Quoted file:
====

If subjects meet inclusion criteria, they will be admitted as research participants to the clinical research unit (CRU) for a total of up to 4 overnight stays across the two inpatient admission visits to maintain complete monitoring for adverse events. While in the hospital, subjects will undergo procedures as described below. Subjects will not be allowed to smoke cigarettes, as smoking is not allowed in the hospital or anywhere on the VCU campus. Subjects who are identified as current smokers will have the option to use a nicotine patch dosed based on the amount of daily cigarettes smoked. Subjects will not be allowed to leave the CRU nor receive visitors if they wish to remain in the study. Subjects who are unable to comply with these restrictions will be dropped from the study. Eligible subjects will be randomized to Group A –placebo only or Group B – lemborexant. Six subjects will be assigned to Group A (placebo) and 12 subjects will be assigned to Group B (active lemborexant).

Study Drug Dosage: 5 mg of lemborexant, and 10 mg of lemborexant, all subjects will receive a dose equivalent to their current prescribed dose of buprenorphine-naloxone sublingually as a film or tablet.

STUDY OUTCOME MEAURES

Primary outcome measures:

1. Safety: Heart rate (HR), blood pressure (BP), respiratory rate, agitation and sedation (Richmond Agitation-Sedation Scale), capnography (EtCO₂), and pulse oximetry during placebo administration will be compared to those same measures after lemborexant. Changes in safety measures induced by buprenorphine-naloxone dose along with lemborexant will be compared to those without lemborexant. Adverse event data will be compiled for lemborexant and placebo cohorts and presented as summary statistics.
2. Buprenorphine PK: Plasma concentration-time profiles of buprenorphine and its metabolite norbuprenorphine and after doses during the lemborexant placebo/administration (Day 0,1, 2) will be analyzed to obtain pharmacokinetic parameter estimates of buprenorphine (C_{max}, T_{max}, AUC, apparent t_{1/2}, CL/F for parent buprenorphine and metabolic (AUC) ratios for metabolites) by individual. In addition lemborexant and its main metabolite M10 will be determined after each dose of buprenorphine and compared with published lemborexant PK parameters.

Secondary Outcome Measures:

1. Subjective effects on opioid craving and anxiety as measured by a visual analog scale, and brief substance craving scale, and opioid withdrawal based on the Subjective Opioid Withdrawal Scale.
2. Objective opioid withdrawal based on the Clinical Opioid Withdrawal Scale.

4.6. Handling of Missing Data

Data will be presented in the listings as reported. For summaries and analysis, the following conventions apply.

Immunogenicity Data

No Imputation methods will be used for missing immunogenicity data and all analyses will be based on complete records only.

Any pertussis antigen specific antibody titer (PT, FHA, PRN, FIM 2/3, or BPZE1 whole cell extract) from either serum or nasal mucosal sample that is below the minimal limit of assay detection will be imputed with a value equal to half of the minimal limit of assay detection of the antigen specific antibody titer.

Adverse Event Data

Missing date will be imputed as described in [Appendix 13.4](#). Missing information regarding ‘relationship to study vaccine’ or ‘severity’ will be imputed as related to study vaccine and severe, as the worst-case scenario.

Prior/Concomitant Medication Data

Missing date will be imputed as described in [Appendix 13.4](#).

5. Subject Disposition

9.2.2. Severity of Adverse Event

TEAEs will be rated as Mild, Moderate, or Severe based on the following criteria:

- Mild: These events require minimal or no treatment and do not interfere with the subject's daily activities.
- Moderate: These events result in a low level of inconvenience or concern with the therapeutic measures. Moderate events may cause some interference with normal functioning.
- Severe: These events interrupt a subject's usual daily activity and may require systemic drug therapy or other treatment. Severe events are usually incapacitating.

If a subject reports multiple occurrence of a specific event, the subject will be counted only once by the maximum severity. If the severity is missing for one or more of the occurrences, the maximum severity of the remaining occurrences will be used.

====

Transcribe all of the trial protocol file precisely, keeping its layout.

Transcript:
If subjects meet inclusion criteria, they will be admitted as research participants to the clinical research unit (CRU) for a total of up to 4 overnight stays across the two inpatient admission visits to maintain complete monitoring for adverse events. While in the hospital, subjects will undergo procedures as described below. Subjects will not be allowed to smoke cigarettes, as smoking is not allowed in the hospital or anywhere on the VCU campus. Subjects who are identified as current smokers will have the option to use a nicotine patch dosed based on the amount of daily cigarettes smoked. Subjects will not be allowed to leave the CRU nor receive visitors if they wish to remain in the study. Subjects who are unable to comply with these restrictions will be dropped from the study. Eligible subjects will be randomized to Group A –placebo only or Group B – lemborexant. Six subjects will be assigned to Group A (placebo) and 12 subjects will be assigned to Group B (active lemborexant).

Study Drug Dosage: 5 mg of lemborexant, and 10 mg of lemborexant, all subjects will receive a dose equivalent to their current prescribed dose of buprenorphine-naloxone sublingually as a film or tablet.

STUDY OUTCOME MEAURES

Primary outcome measures:

1. Safety: Heart rate (HR), blood pressure (BP), respiratory rate, agitation and sedation (Richmond Agitation-Sedation Scale), capnography (EtCO₂), and pulse oximetry during placebo administration will be compared to those same measures after lemborexant. Changes in safety measures induced by buprenorphine-naloxone dose along with lemborexant will be compared to those without lemborexant. Adverse event data will be compiled for lemborexant and placebo cohorts and presented as summary statistics.
2. Buprenorphine PK: Plasma concentration-time profiles of buprenorphine and its metabolite norbuprenorphine and after doses during the lemborexant placebo/administration (Day 0,1, 2) will be analyzed to obtain pharmacokinetic parameter estimates of buprenorphine (C_{max}, T_{max}, AUC, apparent t_{1/2}, CL/F for parent buprenorphine and metabolic (AUC) ratios for metabolites) by individual. In addition lemborexant and its main metabolite M10 will be determined after each dose of buprenorphine and compared with published lemborexant PK parameters.

Secondary Outcome Measures:

1. Subjective effects on opioid craving and anxiety as measured by a visual analog scale, and brief substance craving scale, and opioid withdrawal based on the Subjective Opioid Withdrawal Scale.
2. Objective opioid withdrawal based on the Clinical Opioid Withdrawal Scale.

4.6. Handling of Missing Data

Data will be presented in the listings as reported. For summaries and analysis, the following conventions apply.

Immunogenicity Data

No Imputation methods will be used for missing immunogenicity data and all analyses will be based on complete records only.

Any pertussis antigen specific antibody titer (PT, FHA, PRN, FIM 2/3, or BPZE1 whole cell extract) from either serum or nasal mucosal sample that is below the minimal limit of assay detection will be imputed with a value equal to half of the minimal limit of assay detection of the antigen specific antibody titer.

Adverse Event Data

Missing date will be imputed as described in [Appendix 13.4](#). Missing information regarding ‘relationship to study vaccine’ or ‘severity’ will be imputed as related to study vaccine and severe, as the worst-case scenario.

Prior/Concomitant Medication Data

Missing date will be imputed as described in [Appendix 13.4](#).

5. Subject Disposition

9.2.2. Severity of Adverse Event

TEAEs will be rated as Mild, Moderate, or Severe based on the following criteria:

- Mild: These events require minimal or no treatment and do not interfere with the subject's daily activities.
- Moderate: These events result in a low level of inconvenience or concern with the therapeutic measures. Moderate events may cause some interference with normal functioning.
- Severe: These events interrupt a subject's usual daily activity and may require systemic drug therapy or other treatment. Severe events are usually incapacitating.

If a subject reports multiple occurrence of a specific event, the subject will be counted only once by the maximum severity. If the severity is missing for one or more of the occurrences, the maximum severity of the remaining occurrences will be used.